Cascade Locks isn't Layla McLean's hometown, but it might as well be.
The Lake Oswego resident and local attorney grew up in Hawaii, but she spent many summers and holidays frolicking in the Columbia River Gorge, where her grandparents and countless other family members have lived since before she can remember.
So when the Eagle Creek Fire started over Labor Day weekend, threatening Cascade Locks and surrounding areas, the anxiety the fire caused for so many residents of the Gorge hit close to home for McLean.
"It's devastating. It's scary. Our family owns seven homes next to each other. We call it The Compound," McLean said. "They've had fires before in the Gorge, but obviously nothing to this extent."
On Sept. 2, McLean's family was alerted to the fire, which was allegedly started by a group of teenagers dropping fireworks into the canyon near the Eagle Creek trailhead in the Columbia River Gorge National Scenic Area. By Sept. 5, the blaze had covered more than 10,000 acres and threatened to creep down the ridge just above Cascade Locks — home to more than 1,100 people, including McLean's grandmother, Jean, and her three aunts, Kari, Sandy and Marilyn.
"Tuesday (Sept. 5) morning, I came to work and I knew they were at a Level Two evacuation, which means you have the cars ready, facing out of the driveway with the animals in their crates and ready to go. When you get the siren or knock on the door, you have to get in the car and leave," she said.
McLean shared her family's story of impending evacuation with her co-workers at Buckley Law P.C. in Lake Oswego. That prompted her boss, Rob Le Chevallier, to make a quick call to Keith Dickerson at the Lake Oswego Chamber of Commerce. Dickerson then contacted the Grand Hotel at Bridgeport, where staff made arrangements for McLean's family to stay.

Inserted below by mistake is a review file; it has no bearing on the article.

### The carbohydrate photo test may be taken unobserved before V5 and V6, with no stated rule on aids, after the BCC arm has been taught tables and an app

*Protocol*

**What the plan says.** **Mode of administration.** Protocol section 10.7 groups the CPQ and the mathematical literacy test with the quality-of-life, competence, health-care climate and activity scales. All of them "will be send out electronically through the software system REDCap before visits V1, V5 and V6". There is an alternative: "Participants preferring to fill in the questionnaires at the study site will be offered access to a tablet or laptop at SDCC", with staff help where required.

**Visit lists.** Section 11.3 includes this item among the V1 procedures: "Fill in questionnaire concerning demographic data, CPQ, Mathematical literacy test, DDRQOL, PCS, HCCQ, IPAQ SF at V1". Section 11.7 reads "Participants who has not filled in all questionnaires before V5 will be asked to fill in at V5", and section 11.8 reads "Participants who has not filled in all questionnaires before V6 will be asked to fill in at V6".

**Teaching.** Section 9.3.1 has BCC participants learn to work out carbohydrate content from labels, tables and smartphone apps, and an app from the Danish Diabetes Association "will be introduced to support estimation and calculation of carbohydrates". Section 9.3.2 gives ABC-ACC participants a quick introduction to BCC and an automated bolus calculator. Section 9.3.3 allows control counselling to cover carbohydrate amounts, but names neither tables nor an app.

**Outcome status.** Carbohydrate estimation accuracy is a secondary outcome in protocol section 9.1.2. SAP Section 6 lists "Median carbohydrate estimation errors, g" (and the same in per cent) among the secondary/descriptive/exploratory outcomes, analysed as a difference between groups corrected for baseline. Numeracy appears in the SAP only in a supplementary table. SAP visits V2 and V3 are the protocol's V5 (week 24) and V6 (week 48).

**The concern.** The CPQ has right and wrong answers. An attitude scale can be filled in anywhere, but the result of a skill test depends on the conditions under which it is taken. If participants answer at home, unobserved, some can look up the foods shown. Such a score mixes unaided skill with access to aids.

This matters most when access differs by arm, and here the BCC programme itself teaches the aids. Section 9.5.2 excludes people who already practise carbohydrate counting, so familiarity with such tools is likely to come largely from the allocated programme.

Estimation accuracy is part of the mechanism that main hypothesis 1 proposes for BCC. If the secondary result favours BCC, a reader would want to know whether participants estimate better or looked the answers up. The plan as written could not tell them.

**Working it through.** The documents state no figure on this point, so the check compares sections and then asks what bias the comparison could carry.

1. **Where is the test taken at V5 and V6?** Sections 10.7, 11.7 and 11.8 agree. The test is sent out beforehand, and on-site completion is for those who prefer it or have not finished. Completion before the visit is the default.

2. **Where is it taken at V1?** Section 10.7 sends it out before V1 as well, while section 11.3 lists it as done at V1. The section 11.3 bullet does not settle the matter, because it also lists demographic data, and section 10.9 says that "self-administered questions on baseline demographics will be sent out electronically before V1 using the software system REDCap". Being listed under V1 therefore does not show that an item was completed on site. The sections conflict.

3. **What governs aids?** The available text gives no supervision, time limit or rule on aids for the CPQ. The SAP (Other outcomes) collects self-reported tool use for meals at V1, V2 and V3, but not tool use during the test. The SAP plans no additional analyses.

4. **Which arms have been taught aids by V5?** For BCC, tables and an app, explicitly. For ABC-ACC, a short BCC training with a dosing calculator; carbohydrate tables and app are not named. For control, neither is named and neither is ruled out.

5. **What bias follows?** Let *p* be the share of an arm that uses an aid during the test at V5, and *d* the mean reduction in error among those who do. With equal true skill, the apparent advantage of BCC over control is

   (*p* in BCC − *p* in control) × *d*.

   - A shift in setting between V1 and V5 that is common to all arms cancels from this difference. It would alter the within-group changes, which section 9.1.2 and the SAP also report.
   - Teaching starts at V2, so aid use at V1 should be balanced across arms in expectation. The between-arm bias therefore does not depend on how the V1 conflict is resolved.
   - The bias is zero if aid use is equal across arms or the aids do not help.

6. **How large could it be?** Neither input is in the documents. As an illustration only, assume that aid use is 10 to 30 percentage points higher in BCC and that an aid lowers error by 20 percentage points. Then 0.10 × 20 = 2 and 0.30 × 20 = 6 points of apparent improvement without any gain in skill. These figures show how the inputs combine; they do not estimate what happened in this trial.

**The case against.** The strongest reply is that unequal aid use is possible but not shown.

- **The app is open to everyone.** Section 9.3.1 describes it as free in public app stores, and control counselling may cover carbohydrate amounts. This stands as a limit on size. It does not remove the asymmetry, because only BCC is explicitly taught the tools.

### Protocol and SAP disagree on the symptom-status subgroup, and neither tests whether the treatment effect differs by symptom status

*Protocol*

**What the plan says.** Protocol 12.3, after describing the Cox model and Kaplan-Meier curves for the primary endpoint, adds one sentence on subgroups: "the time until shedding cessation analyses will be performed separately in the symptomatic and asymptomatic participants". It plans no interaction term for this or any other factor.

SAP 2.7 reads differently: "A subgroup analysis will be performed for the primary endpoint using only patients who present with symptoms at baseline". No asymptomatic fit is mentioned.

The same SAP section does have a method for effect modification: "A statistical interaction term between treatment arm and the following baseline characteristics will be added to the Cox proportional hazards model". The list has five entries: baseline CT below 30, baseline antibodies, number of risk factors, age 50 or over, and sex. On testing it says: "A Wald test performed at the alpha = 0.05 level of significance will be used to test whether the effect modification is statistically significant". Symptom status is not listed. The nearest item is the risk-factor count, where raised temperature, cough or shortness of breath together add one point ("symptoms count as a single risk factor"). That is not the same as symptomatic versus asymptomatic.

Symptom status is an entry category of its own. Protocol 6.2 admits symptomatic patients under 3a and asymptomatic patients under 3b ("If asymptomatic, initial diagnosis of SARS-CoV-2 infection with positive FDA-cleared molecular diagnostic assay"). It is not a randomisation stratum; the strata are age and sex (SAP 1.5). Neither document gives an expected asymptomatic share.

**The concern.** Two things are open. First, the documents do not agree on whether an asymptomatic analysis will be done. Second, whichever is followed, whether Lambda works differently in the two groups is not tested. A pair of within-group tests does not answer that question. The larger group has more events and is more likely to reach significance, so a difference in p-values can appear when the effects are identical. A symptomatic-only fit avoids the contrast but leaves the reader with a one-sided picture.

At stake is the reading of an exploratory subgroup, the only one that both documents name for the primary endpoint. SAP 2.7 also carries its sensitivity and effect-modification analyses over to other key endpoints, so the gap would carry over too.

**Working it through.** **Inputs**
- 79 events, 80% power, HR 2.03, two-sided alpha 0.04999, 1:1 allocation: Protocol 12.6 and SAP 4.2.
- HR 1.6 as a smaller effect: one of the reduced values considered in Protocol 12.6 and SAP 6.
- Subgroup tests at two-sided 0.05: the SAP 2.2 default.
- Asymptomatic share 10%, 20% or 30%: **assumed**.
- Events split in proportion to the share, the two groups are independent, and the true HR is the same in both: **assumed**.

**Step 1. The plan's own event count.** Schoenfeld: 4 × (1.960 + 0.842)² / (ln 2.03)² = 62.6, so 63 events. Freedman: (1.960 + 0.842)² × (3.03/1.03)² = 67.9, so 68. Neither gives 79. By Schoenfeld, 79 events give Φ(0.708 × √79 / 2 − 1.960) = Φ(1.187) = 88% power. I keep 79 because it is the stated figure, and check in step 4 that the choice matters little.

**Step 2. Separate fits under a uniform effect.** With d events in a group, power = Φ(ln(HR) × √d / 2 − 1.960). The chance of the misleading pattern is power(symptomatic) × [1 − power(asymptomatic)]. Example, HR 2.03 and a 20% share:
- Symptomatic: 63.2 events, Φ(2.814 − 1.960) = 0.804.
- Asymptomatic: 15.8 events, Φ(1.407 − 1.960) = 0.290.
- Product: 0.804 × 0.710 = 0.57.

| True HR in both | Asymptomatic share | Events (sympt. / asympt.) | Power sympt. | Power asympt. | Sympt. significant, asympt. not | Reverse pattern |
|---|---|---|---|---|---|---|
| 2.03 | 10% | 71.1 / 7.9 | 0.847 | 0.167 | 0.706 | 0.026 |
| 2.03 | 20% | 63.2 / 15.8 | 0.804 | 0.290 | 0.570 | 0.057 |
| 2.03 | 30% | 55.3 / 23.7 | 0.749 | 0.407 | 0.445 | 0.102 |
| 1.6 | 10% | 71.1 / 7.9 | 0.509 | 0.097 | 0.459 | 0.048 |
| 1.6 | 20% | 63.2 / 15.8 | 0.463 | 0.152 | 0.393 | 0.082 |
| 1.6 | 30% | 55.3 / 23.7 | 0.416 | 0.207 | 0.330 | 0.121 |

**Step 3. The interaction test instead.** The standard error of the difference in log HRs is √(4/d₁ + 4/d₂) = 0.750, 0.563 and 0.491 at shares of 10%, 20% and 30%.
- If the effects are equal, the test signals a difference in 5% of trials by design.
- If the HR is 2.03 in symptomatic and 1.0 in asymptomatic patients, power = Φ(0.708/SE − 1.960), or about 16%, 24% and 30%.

McLean was worried that the arrangements were being made in vain, because her family was set on staying put. But an approaching fire line finally forced them to evacuate, and they headed for Lake Oswego on Sept. 5.
"I'm so impressed by the firm here, the unsolicited kindness and generosity, everyone's time and effort — particularly Keith at the Chamber, who doesn't know me or my family," McLean said. "It made me very proud to be a part of the Lake Oswego community and reminded me of what makes this city so special."
For Dickerson, who serves as the Chamber's executive director and also as pastor at Hope Community Church, helping McLean's family was all in a day's work. After calling several local hotels and finding many of them booked up, he turned outside of the Chamber's directory to ask the Grand Hotel if they'd be willing to help.
As a local minister, Dickerson was able to acquire partial funding for the rooms from his church. But when he called back to discuss the details with hotel General Manager Bill Sheldon, Sheldon told him the church should keep its money for another time. The rooms would provided at no charge, he said.
"What this says about Lake Oswego is that this community is tuned in to connecting resources to people who are in genuine need," Dickerson said.
McLean said the act of kindness was particularly touching to her aunt Sandy, who works in hospitality herself as the manager of the Columbia River Inn Best Western in Cascade Locks. McLean's mother and fellow Lake Oswegan, Karen Anderson, was also deeply touched and expressed her heartfelt gratitude in an email to Le Chavallier, Dickerson and Sheldon.
"Having a good meal and clean bed to rest was so gratefully received by them all. Words cannot adequately express their appreciation," Anderson wrote. "Heartfelt thanks. What a wonderful thing you all did, what a magnificent representation of our home town. Makes me proud to be a resident of Lake Oswego."
After one night at the Grand Hotel at Bridgeport, McLean's family was able to stay with family in Vancouver for a night before returning to Cascade Locks, where they're keeping a close eye on the fire that has now burned more than 35,600 acres and is just 13 percent contained.
According to McLean, traffic around the fire's perimeter is causing headaches for residents of Cascade Locks and the surrounding areas. She warns people to stay away from the area until the fire is under control for the benefit of both firefighting crews and local residents like her family, who are still trying to protect their homes from falling ash and embers.